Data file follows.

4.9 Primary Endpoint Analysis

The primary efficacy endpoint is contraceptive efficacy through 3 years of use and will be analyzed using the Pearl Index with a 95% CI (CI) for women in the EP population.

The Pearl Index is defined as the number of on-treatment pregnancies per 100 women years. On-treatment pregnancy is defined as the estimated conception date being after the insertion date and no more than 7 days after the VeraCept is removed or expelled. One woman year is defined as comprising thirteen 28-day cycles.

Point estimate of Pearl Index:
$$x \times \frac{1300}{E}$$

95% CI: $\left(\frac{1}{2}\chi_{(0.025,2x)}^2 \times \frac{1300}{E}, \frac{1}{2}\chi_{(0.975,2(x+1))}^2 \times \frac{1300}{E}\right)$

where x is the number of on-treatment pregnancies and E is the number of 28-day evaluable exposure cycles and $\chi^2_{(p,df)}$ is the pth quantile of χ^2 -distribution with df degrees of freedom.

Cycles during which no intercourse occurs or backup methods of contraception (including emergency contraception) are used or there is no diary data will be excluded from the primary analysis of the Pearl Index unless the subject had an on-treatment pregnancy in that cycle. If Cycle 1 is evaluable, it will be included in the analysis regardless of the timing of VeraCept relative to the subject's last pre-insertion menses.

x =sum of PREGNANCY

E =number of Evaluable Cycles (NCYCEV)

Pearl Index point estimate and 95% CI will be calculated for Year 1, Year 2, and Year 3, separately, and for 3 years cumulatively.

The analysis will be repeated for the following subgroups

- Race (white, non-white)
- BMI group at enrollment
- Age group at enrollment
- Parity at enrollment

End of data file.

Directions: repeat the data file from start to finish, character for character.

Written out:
4.9 Primary Endpoint Analysis

The primary efficacy endpoint is contraceptive efficacy through 3 years of use and will be analyzed using the Pearl Index with a 95% CI (CI) for women in the EP population.

The Pearl Index is defined as the number of on-treatment pregnancies per 100 women years. On-treatment pregnancy is defined as the estimated conception date being after the insertion date and no more than 7 days after the VeraCept is removed or expelled. One woman year is defined as comprising thirteen 28-day cycles.

Point estimate of Pearl Index:
$$x \times \frac{1300}{E}$$

95% CI: $\left(\frac{1}{2}\chi_{(0.025,2x)}^2 \times \frac{1300}{E}, \frac{1}{2}\chi_{(0.975,2(x+1))}^2 \times \frac{1300}{E}\right)$

where x is the number of on-treatment pregnancies and E is the number of 28-day evaluable exposure cycles and $\chi^2_{(p,df)}$ is the pth quantile of χ^2 -distribution with df degrees of freedom.

Cycles during which no intercourse occurs or backup methods of contraception (including emergency contraception) are used or there is no diary data will be excluded from the primary analysis of the Pearl Index unless the subject had an on-treatment pregnancy in that cycle. If Cycle 1 is evaluable, it will be included in the analysis regardless of the timing of VeraCept relative to the subject's last pre-insertion menses.

x =sum of PREGNANCY

E =number of Evaluable Cycles (NCYCEV)

Pearl Index point estimate and 95% CI will be calculated for Year 1, Year 2, and Year 3, separately, and for 3 years cumulatively.

The analysis will be repeated for the following subgroups

- Race (white, non-white)
- BMI group at enrollment
- Age group at enrollment
- Parity at enrollment